In this article Senior Litigator at Healys LLP, Ben Parr-Ferris, discusses what you need to know when exploring a professional negligence claim in relation to Wills and Probate.
Negligence cases can cover some aspects of probate and the administration of estates. Any professional who deals with wills or estates must do so with reasonable skill and care, and if they make mistakes that cost their clients or others money, then claims can be brought against them.
One of the most common claims relating to professional negligence in estates is a claim against the professional who drafted the will for failing to do so properly. If the lawyer failed to follow the instructions of the testator, or did not advise the testator properly, then the beneficiaries of the will can claim against the professional if they have lost out. These cases can be brought against solicitors, or against non-solicitor will writing firms.
Sally had made a will through her solicitors that left her only significant asset, her home, to her friends Margaret and John. After she had made her will, she moved home, but the will only referred to the address of her previous home because the solicitors had not drafted the will so that Sally’s home at the time of her death went to Margaret and John.
After Sally died, her home went to some distant relatives, and Margaret and John received nothing. Healys brought a claim against the solicitors who drafted the will. Margaret and John received a substantial pay-out from the solicitors’ insurance company, even though the usual 6 year period for bringing negligence claims had expired.
Anyone who administers an estate for payment has to undertake that task with reasonable care and skill. That applies whether the person is a solicitor, or some other professional who claims to be able to administer estates professionally. Solicitors and some accountants can deal with estates even if they are not the executors, but any professional person can be appointed as executor.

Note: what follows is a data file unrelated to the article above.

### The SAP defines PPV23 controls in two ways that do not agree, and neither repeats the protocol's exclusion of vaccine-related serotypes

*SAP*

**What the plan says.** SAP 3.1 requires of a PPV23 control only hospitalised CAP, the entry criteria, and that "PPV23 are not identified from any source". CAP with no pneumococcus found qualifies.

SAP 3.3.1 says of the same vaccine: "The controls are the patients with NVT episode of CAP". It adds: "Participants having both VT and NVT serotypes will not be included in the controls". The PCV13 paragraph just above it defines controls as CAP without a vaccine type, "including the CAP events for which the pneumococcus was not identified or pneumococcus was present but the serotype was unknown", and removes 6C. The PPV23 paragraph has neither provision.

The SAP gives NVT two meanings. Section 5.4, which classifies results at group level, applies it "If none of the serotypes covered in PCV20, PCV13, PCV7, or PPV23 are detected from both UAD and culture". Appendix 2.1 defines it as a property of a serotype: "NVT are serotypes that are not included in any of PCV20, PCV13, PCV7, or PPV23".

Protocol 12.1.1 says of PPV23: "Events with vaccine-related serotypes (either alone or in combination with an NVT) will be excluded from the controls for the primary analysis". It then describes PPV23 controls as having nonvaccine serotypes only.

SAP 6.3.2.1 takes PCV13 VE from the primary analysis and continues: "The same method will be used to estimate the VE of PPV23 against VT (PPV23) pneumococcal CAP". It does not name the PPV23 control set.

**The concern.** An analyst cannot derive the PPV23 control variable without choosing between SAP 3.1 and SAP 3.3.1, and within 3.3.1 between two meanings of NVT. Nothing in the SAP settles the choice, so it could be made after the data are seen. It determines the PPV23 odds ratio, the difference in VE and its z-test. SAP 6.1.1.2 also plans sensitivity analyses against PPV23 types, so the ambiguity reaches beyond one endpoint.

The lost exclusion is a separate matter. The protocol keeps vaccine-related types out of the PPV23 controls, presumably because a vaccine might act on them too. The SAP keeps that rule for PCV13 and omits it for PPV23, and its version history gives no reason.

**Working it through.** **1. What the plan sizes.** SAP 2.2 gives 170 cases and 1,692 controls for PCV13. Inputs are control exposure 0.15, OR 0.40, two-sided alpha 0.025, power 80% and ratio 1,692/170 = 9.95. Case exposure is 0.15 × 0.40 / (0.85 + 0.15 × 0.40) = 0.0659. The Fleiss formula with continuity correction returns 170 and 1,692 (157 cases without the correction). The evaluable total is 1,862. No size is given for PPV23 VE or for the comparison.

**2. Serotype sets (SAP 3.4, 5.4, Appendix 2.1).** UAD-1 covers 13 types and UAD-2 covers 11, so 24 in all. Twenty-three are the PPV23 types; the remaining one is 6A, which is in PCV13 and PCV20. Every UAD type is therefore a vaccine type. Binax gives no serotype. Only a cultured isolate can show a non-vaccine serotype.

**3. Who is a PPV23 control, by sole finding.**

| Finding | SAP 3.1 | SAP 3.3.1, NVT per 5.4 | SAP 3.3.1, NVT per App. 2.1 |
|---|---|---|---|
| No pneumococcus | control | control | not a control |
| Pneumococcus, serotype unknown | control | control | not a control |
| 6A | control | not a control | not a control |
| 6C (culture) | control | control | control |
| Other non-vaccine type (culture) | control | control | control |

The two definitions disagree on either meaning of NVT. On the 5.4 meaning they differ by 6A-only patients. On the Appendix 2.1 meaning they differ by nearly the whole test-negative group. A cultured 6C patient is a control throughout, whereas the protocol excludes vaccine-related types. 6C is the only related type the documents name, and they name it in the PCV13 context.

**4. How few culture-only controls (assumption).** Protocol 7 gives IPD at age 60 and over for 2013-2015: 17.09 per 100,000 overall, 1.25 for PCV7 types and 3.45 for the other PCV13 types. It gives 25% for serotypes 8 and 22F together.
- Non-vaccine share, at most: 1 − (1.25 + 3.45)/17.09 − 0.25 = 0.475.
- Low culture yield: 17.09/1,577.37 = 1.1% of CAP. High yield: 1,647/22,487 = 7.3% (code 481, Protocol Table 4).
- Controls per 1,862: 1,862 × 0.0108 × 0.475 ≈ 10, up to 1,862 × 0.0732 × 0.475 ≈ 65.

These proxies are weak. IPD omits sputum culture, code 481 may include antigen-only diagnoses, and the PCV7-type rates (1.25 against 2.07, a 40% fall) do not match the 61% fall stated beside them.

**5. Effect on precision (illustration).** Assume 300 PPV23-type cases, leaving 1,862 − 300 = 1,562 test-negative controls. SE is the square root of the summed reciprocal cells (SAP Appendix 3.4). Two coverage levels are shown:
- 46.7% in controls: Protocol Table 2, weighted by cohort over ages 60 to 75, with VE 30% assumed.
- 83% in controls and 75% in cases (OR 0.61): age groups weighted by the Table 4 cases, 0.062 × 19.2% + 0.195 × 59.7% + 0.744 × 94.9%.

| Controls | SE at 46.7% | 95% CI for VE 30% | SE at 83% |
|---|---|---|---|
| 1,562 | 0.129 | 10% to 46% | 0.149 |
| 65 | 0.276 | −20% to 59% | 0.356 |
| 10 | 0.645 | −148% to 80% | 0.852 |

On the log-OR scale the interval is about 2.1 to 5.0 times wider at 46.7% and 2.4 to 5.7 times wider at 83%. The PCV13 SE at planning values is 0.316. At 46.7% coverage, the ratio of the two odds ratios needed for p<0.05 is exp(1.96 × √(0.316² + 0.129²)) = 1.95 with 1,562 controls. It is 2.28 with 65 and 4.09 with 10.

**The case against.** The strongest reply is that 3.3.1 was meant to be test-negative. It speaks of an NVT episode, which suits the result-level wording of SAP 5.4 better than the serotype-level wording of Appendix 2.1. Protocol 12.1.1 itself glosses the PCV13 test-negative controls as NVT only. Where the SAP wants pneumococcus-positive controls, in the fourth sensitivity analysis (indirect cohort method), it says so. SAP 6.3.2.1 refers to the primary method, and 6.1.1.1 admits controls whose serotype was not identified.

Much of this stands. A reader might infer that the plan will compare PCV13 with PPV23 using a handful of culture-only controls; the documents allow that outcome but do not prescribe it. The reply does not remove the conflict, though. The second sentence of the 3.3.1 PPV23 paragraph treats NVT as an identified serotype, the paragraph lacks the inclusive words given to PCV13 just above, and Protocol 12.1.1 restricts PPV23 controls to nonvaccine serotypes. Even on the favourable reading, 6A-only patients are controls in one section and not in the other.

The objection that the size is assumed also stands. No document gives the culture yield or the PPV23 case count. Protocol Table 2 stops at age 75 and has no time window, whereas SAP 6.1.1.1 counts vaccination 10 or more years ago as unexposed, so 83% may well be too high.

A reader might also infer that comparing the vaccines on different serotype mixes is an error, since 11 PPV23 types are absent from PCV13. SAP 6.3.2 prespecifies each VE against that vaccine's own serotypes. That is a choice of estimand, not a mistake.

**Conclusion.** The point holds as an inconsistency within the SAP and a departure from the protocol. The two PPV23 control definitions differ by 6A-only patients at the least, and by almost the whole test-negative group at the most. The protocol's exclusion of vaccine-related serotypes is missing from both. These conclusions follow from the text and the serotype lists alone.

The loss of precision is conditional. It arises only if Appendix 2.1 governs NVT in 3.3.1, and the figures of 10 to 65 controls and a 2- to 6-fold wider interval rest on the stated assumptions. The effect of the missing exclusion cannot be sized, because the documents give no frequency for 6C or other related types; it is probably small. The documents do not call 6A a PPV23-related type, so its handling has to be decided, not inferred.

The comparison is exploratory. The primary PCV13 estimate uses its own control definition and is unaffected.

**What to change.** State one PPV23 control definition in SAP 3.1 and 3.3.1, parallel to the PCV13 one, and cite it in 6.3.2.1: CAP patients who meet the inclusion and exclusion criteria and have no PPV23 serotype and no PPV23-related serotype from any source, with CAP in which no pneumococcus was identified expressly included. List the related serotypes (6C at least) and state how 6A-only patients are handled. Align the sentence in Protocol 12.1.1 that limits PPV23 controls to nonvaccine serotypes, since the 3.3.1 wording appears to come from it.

In an estate involving a farm, professional administrators, who were not solicitors, had been appointed as executors. They allowed one beneficiary to take occupation of the farm and sell off assets for his own benefit, and keep the income from the farm. The executors failed to take an inventory of the assets at the farm and failed to investigate the deceased’s finances properly, so that there were substantial penalties payable to HMRC because the inheritance tax paid was insufficient.
Healys advised Henry, who was another beneficiary in the estate, relating to the claims available against the executors. The executors were liable to Henry for wasting the estate; they had allowed the amount in the estate to be reduced by their own actions, which entitled Henry to recover a substantial settlement.
Failing to bring a claim against an estate properly can give rise to another claim, this time against the solicitor who brought the first claim.
Marvin was an employee of the deceased, but had been promised payment from the deceased’s estate. He instructed another firm to claim his back pay from the estate, and whilst he made a recovery from the estate for some of what was owed, the settlement had not been in accordance with Marvin’s instructions.
Healys took instructions from Marvin, and assisted him in bringing a claim against the solicitors who had handled the first claim, seeking the difference between the actual settlement and the amount Marvin should have received.
If you think that you have lost out because of the way a professional has dealt with an estate, please contact Healys LLP’s Professional Negligence experts today at firstname.lastname@example.org